27


already obtained, that spatial feature was used with the location points feature, the latitude
feature, and the longitude feature, and delete the other location features.
The most important feature of the crimes dataset was the primary type feature, i.e., the exact crime committed in that recorded sample. This feature serves as the target value for our prediction process, and it was stored as string categories. They were then converted to numerical values for use in our predictive model and its evaluation.
The original crimes data from the Chicago Data Portal website consisted of 22 features, and the number of original features was reduced to nine. Then, five temporal features that were extracted from the data were added. Consequently, the total number of features in the crimes dataset is 14.
After integrating the crimes and tweets datasets into one full dataset, nine features were extracted from crimes and 1,000 features were extracted from the tweets. The nine features are represented in Table (1):
Table (1): Descriptions of crimes features
Feature Name Feature Description
Week_day An integer number that represents the number of a weekday, starting with 1 as Monday and ending with 7 as Sunday.
Time The hour of the day in a 24-hour format.
Times Number The time bin of the day in numbers as explained earlier.
Domestic A Boolean value that indicates whether an incident was domestic related.
Arrest A Boolean value that indicates whether an arrest was made.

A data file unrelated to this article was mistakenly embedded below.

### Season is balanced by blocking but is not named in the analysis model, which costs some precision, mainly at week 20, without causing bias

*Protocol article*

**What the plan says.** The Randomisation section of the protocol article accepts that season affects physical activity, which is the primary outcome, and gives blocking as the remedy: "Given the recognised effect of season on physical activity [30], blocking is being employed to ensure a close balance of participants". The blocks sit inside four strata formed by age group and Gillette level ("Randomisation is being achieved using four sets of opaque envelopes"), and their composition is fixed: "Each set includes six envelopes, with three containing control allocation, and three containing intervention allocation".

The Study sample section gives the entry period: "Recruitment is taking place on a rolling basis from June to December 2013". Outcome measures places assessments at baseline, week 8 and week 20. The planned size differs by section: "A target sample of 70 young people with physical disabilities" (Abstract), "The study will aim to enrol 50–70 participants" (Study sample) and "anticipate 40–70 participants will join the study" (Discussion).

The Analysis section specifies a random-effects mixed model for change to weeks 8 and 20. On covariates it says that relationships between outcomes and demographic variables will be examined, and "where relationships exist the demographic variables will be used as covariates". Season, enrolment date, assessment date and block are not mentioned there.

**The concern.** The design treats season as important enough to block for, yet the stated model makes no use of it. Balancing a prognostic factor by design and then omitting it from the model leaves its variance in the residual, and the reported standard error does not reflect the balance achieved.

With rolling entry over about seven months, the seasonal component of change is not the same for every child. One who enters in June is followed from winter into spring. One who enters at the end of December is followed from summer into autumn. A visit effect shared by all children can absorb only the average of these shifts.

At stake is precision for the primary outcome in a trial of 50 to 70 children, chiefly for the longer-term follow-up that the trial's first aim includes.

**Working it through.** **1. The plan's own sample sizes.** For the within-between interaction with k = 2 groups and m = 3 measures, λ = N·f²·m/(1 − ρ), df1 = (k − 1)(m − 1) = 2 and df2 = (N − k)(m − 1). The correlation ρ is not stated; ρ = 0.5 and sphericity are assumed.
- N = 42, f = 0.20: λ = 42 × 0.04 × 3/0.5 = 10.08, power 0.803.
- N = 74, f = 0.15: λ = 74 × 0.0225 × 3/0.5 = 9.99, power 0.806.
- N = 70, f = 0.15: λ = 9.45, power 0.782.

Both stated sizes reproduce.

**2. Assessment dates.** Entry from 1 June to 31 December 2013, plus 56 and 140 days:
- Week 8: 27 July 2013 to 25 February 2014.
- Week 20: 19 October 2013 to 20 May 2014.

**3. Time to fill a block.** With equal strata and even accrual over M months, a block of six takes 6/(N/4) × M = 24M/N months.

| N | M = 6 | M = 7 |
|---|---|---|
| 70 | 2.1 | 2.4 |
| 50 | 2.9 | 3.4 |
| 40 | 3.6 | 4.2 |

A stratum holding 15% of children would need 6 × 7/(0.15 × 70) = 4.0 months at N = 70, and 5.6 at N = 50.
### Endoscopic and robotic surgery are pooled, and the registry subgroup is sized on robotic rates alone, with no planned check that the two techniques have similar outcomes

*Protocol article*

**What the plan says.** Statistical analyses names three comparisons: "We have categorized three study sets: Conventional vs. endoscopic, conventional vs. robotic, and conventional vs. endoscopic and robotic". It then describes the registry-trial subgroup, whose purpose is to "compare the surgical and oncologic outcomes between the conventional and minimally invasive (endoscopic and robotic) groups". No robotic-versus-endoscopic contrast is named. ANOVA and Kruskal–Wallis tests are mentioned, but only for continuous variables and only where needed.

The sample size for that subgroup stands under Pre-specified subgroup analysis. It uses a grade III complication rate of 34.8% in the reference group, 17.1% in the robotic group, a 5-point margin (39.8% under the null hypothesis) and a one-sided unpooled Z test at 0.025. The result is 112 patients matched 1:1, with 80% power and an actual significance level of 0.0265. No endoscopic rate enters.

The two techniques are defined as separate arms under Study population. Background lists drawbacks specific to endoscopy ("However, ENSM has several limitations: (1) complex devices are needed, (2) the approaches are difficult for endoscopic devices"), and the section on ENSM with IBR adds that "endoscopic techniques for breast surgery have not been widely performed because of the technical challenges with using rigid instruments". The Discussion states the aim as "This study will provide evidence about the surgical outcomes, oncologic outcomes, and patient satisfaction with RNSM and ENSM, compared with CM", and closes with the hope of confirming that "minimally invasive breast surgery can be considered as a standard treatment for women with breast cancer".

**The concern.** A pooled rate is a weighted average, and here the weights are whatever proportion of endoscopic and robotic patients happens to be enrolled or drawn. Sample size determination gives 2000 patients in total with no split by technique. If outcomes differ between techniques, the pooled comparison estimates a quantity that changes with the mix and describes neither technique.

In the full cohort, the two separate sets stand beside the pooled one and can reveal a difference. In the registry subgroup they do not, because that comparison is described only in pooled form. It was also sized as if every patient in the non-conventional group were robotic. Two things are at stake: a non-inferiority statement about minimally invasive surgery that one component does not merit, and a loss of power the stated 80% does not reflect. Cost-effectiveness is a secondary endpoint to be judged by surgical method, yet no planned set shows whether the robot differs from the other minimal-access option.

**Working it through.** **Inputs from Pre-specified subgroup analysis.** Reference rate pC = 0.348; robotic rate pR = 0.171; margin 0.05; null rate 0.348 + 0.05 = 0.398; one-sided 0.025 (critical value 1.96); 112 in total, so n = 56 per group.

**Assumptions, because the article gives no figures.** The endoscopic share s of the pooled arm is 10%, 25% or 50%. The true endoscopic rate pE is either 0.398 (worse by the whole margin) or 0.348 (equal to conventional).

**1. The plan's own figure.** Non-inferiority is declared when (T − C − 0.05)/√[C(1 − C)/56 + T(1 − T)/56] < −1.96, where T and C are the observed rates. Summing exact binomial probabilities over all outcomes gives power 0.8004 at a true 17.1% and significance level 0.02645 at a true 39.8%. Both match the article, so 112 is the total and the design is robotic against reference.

Beat Indicates the beat number where the incident occurred. A beat is a small police geographic area. Each beat has a dedicated police car.
Community Area A number from 1 to 77 that indicates the community area.
Longitude Indicates the longitude of the location of the crime.
Latitude Indicates the latitude of the location of the crime.
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Exploratory Data Analysis
This section presents some exploratory data analysis to explain both our Chicago tweets and crimes datasets.
First: Tweets
Figure (11): Number of tweets posted during every day of November and December 2017 Figure (11) shows a line plot of the number of tweets posted on each day of the months of November and December in 2017 within a 15-mile radius of the center of Chicago. December 11, Christmas Eve, and Christmas day had the lowest number of tweets posted, while there was a spike in the number of tweets on November 11 and 12 and December 1 and 31.
29


Monday
Tuesday
Wednesday
Thursday
Friday
Saturday
Sunday
0 2500 5000 7500 10000 12500 15000 17500 20000